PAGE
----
We would all like to think that there is something that separates good people from evil people. We would all like to think that there is nothing that would make us behave like the people that we read about in our history books - people who slaughter the innocent, people who butcher children, people who kill not to protect their own lives or even to defend abstract concepts like glory and nation but out of a seeing glee to see the blood of other stain their hands and coat the streets.
But Christopher Browning, in his book Ordinary Men, suggests (and his research is of course not the only work to confirm this) that while there may be some people who are in fact very different from the rest of us (schizophrenics, for example, whose reality is not bounded by the same rules that govern others' lives) there is no easy way to sort those who are good from those who are evil. The potential for both good and evil lies within each one of us, Browning argues, and in most of us lies the potential for very great evil indeed.
Browning's book documents a group of "ordinary" middle-aged German citizens who took place in the wholesale murder of Jews and other people that the Nazi regime wanted to be rid of. As members of a paramilitary police squad - Police Battalion 101 - these men were transformed in the space of a few months from people who had ordinary lives with ordinary jobs, people who played with children and savored Sunday dinners and puttered in their gardens to men who were haunted by a desire for blood.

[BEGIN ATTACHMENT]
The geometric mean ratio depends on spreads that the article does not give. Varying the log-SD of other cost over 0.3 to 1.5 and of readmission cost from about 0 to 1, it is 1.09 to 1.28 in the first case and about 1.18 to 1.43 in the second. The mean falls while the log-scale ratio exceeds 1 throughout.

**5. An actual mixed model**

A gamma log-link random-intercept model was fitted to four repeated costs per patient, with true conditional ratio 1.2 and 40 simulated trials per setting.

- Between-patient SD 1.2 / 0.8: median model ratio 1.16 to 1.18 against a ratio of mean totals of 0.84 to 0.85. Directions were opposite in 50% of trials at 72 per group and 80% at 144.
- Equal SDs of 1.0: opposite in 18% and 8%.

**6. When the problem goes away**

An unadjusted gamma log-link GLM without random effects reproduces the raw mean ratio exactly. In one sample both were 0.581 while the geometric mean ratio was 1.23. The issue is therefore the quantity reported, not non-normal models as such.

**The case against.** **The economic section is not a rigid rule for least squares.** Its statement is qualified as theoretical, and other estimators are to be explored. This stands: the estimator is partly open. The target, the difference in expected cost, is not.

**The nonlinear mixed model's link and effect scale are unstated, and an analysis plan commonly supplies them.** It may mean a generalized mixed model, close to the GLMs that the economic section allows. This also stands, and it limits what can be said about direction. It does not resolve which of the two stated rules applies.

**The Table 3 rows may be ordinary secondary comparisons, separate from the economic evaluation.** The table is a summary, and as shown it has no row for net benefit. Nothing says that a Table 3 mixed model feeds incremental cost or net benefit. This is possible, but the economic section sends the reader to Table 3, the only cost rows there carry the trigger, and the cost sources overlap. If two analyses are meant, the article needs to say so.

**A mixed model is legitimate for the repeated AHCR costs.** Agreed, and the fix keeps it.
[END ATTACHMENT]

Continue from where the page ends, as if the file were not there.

None of these men entered into service to their country and the Nazi regime willingly, so their later actions cannot be put down to an obvious and overwhelming zeal for the ideals of National Socialism. Each one of them was conscripted into Police Battalion 101, a process that (Browning notes) involved none of the indoctrination that (for example) S.S. officers underwent. Thus there was among these men neither any obvious predilecti...